I’ve just returned from an excellent near-death experience, courtesy of our local post-apocalyptic bicycle buccaneers known as C.H.U.N.K. 666 . We rode amphibious bicycles across the Willamette River, battled aqua-Nazi CHUDs, claimed Ross Island as our own nation, roasted weenies, amused the Coast Guard, drank whiskey and got home in time for tea.
CHUNK are the original Portland bike freaks — they put the rest to shame. I first wrote about them for the Portland Mercury way back in 2000, and they’ve only gotten worse since. The Chunkathlon, their yearly gladiatorial melee, was elevated to a higher plane of existence several years ago because they broke this one. The core team members have all grown, mutated and metastasized. Some have been raising a new generation of bicycle warlords. Others are writing books, playing the viola, doing jail time. Chunk 666 has kept such a low profile lately, some people have even dared to suggest they ride no longer.
My friend Gabe & I became the godparents of a certain bastardized Indonesian rickshaw (or Becak) two years ago. This thing has been everywhere, and on every new voyage it’s had something else welded to it. We put new wheels on it and repaired a broken joint, but it rode so crappy we figured it had no future on land. So when we heard the call of the Chunk-sirens, we got busy.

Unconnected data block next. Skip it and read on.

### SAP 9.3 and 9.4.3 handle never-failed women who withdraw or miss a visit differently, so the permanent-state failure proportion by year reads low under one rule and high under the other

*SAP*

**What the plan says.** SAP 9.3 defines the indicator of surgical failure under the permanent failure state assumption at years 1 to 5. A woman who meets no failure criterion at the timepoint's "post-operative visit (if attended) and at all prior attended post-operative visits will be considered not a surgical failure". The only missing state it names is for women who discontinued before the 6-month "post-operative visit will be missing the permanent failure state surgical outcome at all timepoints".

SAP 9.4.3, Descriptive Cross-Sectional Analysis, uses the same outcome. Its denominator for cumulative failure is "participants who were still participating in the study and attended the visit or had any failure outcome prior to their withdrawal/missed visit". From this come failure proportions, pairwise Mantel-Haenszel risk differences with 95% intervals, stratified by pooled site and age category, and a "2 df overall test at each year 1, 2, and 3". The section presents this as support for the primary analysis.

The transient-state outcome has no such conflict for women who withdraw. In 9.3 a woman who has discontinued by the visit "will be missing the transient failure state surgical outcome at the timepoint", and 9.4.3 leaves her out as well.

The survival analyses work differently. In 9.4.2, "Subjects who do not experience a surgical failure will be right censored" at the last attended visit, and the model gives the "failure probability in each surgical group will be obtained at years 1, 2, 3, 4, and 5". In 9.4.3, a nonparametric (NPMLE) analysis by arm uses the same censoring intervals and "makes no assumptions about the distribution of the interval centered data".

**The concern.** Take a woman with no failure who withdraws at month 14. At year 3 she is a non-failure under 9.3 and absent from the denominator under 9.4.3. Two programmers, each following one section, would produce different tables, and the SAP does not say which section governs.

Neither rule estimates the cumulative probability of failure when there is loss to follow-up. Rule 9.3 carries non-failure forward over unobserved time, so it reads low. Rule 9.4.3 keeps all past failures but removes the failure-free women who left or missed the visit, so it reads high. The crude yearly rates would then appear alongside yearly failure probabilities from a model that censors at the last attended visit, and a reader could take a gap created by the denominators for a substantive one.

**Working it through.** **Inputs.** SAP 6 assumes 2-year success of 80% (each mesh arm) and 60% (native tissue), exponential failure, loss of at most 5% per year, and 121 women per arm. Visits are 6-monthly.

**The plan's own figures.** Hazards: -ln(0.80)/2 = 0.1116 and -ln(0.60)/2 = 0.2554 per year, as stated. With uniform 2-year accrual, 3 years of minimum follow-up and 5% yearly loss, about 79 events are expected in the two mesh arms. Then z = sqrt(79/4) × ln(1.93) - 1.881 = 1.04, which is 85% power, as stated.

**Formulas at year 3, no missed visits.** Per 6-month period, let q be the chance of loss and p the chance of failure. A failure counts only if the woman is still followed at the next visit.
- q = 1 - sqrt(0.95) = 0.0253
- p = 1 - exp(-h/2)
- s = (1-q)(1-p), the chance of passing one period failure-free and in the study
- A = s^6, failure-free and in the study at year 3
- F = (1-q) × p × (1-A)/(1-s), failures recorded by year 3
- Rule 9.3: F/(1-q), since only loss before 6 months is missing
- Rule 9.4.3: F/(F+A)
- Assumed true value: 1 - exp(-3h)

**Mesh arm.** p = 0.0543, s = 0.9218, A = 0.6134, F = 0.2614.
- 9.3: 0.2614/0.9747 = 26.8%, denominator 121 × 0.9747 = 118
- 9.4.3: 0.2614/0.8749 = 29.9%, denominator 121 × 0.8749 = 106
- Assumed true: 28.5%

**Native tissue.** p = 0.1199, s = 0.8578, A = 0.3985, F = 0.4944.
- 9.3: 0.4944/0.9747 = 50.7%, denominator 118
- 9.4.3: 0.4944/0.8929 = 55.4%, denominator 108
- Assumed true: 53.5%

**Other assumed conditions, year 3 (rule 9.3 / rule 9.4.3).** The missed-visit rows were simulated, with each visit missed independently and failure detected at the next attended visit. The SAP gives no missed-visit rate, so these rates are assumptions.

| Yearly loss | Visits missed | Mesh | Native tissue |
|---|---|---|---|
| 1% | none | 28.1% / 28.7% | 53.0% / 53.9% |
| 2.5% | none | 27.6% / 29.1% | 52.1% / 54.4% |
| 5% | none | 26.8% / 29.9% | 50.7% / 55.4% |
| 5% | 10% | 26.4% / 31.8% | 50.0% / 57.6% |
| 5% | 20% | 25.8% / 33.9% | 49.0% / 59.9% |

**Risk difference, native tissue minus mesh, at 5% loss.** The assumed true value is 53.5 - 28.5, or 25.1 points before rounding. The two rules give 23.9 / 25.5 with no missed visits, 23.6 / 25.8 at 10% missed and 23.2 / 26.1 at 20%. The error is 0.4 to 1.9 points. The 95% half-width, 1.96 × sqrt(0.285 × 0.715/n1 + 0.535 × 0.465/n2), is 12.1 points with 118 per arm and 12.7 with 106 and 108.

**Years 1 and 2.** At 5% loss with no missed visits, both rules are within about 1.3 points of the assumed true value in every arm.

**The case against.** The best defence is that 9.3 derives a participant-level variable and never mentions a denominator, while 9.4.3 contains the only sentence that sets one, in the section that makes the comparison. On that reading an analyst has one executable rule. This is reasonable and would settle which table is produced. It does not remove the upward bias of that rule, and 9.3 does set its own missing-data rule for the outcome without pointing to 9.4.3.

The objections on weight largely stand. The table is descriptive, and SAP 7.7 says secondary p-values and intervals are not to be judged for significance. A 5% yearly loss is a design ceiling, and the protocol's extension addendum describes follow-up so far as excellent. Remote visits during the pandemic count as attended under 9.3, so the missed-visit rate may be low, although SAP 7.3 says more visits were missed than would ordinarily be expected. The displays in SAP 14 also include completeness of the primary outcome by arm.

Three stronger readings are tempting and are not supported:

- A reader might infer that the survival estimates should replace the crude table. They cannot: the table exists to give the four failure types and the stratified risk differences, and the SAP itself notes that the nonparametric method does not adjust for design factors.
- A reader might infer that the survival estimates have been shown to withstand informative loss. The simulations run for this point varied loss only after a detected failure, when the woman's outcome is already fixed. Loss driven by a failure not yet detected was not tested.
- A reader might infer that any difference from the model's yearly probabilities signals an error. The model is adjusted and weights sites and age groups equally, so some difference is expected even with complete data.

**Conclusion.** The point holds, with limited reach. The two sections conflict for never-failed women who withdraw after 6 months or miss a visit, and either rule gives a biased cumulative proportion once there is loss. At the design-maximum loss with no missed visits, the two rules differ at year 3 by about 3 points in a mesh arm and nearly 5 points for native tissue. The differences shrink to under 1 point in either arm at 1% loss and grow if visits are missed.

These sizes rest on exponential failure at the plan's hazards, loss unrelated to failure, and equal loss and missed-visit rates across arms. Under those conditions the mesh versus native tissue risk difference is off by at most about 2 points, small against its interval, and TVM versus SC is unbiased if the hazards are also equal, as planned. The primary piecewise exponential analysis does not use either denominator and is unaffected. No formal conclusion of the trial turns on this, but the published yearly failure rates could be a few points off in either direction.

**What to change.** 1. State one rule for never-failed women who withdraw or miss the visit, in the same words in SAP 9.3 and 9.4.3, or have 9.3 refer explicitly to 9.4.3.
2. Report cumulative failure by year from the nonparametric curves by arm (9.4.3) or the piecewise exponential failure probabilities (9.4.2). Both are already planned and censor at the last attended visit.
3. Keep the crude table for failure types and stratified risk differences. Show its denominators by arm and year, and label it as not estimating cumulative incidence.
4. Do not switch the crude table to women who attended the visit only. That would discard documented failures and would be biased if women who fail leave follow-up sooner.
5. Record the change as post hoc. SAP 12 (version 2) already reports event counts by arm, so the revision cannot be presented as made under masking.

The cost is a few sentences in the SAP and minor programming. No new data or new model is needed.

In order to bicycle on water you need either Jesus Christ or some pontoons. We found Jesus but had trouble strapping him to the bike. Fortunately, discarded food-grade plastic barrels are easy to find in Portland because of the industrial quantities of imported food that yuppies eat. These used to contain foie gras.
In structural engineering terms, our strategy was to … err … screw a bunch of shit together and strap it on real good. Meanwhile, these Cyclecide jokers came up from San Francisco just to make us look bad with their custom canoecycle, the Sea Nympho:
Fortunately for my fragile self-esteem, the rest of the team kept their engineering up to the strictest Chunk standards.
All in all, I think we set out with ten watercraft in our expedition, and came home with six, half of them capsized. Our mission plan was simple: bicycle to Ross Island, obliterate all CHUDs, eat Hobo Pie and sausages, take a nap and sail home. But getting to the water was harder than crossing it. The designers of Portland’s bikeway system cruelly discriminate against bicycles wider than six feet! We had to lift our four-hundred-pound three-seater over a six foot concrete wall and a couple of bollards. Which we did; it happened kind of miraculously with about a dozen people involved. I would have photos of that but my hands were full.
I won’t keep you in suspense: we all died.
KIDDING! We had a great night exploring Ross Island, a former gravel mine and home to one of Oregon’s most dangerous amusement parks.
We searched for CHUDs but found only scrap metal and deerprints. Someone swore they saw Bob Pamplin’s ghost, but it turned out to just be Bob Pamplin. Here’s us eating him:
In the morning we lashed all our broken, capsized bullshit together into a big worrisome hunk of drifting pondscum and attempted to sail home with two tarps and no mast. It took us three hours to cross two hundred yards of water. But they may have been the best three hours of 2011.